Timothy Geithner May Not Let Banks Pay Back TARP funds! Here we go again. Treasury Secretary Geithner has acknowledged that there is no standard set of rules that the Treasury will apply when deciding whether to accept the return of TARP funds. Rather, he has argued that he may use his subjective judgment and accept the return of funds from some banks and reject it from others. Yesterday he even claimed that he may keep TARP-generated stock and warrants from very healthy banks, if he concluded that the system still needs liquidity. (Of course, since the "stress tests" that were applied to the banks were different for each bank, the "tester"--the FDCI--can pre-determine if a bank is healthy, by adjusting the test to cause passage or failure. If a public school teacher did that to students, litigation, and perhaps criminal charges, would soon follow.
The Treasury currently owns three classes of assets from hundreds of banks: (a) non-voting preferred stock, issued only to Treasury; (b) common stock, the same that any shareholder of the banks has, either publicly or privately traded; and (c) warrants to purchase more of (a) and (b) for stated prices and at stated times in the future. Under the agreement that Treasury has with the banks, it may keep (a) and (b), and exercise (c), or it may return them. But the TARP agreements are silent on the return, thus giving Treasury the power to exercise its judgment subjectively. But subjective judgment by government officials violates the Due Process Clause of the Fifth Amendment to the Constitution. That Clause requires that everyone involved with the government, whether a criminal defendant, taxpayer, vendor, or employee, know in advance what is expected of his or her behavior, know what powers the government has, and understand what he or she may and may not do in order to be free of the government's heavy hand. In short, subjectivity on the part of government is profoundly unconstitutional.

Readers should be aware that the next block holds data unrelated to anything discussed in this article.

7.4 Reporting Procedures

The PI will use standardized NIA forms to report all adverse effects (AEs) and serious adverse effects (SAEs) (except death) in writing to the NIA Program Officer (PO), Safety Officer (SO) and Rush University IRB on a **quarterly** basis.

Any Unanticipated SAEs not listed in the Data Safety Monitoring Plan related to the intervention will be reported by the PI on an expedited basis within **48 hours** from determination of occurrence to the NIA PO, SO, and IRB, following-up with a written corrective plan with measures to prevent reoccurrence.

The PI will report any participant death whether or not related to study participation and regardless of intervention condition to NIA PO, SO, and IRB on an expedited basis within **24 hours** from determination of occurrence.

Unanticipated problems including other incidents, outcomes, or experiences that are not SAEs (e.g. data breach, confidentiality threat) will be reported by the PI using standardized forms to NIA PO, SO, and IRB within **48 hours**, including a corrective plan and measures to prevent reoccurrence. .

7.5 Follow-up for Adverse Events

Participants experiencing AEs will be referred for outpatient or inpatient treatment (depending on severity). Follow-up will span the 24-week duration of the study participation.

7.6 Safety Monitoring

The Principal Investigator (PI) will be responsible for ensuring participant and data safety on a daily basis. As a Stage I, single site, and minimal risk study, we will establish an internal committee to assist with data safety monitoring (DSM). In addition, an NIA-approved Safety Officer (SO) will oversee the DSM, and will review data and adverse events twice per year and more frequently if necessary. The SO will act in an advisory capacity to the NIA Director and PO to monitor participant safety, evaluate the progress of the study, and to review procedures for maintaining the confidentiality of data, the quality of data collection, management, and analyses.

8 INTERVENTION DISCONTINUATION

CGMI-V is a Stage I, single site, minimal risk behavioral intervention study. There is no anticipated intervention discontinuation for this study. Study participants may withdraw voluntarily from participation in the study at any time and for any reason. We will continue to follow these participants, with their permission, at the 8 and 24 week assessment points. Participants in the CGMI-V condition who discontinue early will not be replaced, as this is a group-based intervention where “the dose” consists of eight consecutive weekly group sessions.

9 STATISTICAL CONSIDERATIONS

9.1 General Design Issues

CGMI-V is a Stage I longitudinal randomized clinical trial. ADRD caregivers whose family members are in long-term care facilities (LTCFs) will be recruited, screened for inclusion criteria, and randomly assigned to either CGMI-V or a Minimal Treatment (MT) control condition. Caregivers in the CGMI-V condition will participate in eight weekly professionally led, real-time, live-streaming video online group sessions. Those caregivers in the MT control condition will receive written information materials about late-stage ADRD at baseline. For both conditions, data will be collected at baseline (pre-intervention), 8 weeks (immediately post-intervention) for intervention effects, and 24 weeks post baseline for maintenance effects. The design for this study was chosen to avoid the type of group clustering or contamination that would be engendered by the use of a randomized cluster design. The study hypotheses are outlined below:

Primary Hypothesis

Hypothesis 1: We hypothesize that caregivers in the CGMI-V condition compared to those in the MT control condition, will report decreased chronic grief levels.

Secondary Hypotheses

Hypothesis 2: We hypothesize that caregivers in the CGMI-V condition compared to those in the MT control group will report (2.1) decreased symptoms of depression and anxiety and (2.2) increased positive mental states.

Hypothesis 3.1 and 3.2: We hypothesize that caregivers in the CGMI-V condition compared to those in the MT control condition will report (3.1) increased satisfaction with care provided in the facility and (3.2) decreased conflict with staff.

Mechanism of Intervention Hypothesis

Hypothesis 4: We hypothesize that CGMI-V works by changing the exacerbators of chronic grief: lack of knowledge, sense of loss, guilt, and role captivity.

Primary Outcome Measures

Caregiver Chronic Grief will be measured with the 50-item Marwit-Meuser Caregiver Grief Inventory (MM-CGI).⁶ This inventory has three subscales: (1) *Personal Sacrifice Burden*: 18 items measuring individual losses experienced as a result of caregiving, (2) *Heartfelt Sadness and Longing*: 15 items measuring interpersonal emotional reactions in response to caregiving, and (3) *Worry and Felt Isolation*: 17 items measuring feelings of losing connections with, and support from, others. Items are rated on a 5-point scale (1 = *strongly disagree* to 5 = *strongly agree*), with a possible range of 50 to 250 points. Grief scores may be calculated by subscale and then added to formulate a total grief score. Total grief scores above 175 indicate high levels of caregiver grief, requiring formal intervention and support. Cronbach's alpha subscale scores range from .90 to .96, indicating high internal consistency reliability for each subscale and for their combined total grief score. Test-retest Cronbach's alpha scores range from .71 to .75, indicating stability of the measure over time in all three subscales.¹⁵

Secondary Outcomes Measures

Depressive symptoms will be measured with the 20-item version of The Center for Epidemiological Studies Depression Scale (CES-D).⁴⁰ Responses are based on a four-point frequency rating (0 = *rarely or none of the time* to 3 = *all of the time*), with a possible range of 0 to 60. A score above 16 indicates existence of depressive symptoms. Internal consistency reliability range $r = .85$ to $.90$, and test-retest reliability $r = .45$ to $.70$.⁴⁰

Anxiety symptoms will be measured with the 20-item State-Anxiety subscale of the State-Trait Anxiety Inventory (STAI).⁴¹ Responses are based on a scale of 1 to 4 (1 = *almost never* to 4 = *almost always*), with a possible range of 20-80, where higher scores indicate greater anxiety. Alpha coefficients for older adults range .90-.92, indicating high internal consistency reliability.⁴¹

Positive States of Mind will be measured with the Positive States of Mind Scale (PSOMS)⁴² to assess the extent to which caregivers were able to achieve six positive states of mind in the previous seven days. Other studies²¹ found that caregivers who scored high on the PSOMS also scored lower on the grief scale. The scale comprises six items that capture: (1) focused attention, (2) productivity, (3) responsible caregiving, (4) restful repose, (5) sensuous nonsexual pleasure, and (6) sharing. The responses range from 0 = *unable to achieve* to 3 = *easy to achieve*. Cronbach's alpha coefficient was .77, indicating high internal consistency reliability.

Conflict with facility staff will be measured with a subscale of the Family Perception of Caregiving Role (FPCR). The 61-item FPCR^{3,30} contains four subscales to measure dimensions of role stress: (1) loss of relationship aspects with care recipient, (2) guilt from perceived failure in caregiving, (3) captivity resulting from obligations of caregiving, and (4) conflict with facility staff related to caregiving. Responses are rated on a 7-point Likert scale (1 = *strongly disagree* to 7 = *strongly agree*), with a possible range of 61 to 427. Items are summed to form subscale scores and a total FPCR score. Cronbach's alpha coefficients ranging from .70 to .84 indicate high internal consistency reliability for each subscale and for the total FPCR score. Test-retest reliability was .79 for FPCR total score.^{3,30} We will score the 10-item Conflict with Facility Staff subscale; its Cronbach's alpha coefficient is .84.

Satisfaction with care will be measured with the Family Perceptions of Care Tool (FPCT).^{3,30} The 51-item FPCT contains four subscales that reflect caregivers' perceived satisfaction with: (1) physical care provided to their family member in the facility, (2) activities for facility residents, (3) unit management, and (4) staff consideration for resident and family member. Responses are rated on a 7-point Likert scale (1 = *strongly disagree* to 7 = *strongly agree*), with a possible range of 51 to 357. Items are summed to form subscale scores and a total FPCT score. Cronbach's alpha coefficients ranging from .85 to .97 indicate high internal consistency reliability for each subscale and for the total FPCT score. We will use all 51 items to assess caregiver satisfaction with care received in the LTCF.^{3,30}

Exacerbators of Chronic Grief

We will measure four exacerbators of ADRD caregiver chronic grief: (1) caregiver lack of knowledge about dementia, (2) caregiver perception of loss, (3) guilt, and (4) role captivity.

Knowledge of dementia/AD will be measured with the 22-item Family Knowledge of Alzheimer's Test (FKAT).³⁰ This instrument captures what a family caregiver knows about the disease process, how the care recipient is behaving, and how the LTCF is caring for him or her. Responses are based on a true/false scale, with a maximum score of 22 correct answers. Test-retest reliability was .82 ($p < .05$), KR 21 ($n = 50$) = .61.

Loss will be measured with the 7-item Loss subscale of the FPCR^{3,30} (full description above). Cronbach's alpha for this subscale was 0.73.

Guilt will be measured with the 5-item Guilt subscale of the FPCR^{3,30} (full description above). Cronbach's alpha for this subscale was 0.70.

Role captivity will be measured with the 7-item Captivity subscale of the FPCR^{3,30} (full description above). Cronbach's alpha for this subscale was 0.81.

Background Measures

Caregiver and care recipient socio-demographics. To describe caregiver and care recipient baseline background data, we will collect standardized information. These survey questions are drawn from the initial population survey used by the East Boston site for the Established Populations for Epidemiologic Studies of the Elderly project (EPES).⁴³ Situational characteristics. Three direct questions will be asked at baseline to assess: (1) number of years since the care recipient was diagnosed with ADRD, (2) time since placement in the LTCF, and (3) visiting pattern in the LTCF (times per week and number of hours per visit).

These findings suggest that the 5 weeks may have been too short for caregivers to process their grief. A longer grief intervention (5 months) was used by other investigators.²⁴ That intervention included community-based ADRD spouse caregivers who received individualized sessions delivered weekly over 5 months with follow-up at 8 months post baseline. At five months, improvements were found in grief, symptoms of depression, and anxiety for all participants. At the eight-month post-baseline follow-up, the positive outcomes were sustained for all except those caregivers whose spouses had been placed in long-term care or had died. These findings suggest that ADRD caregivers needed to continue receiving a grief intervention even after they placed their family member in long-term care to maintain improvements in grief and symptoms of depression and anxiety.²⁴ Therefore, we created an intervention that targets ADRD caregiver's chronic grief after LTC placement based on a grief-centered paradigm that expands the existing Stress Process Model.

It is clear from all this that Treasury's principal goal is not liquidity, it is control. The legitimate fear on the part of TARP-seduced and TARP-coerced bankers is that the government will soon enact retroactive legislation giving itself control of management, no matter how little of the bank stock it owns. This--private ownership and government control--is the definition of fascism.
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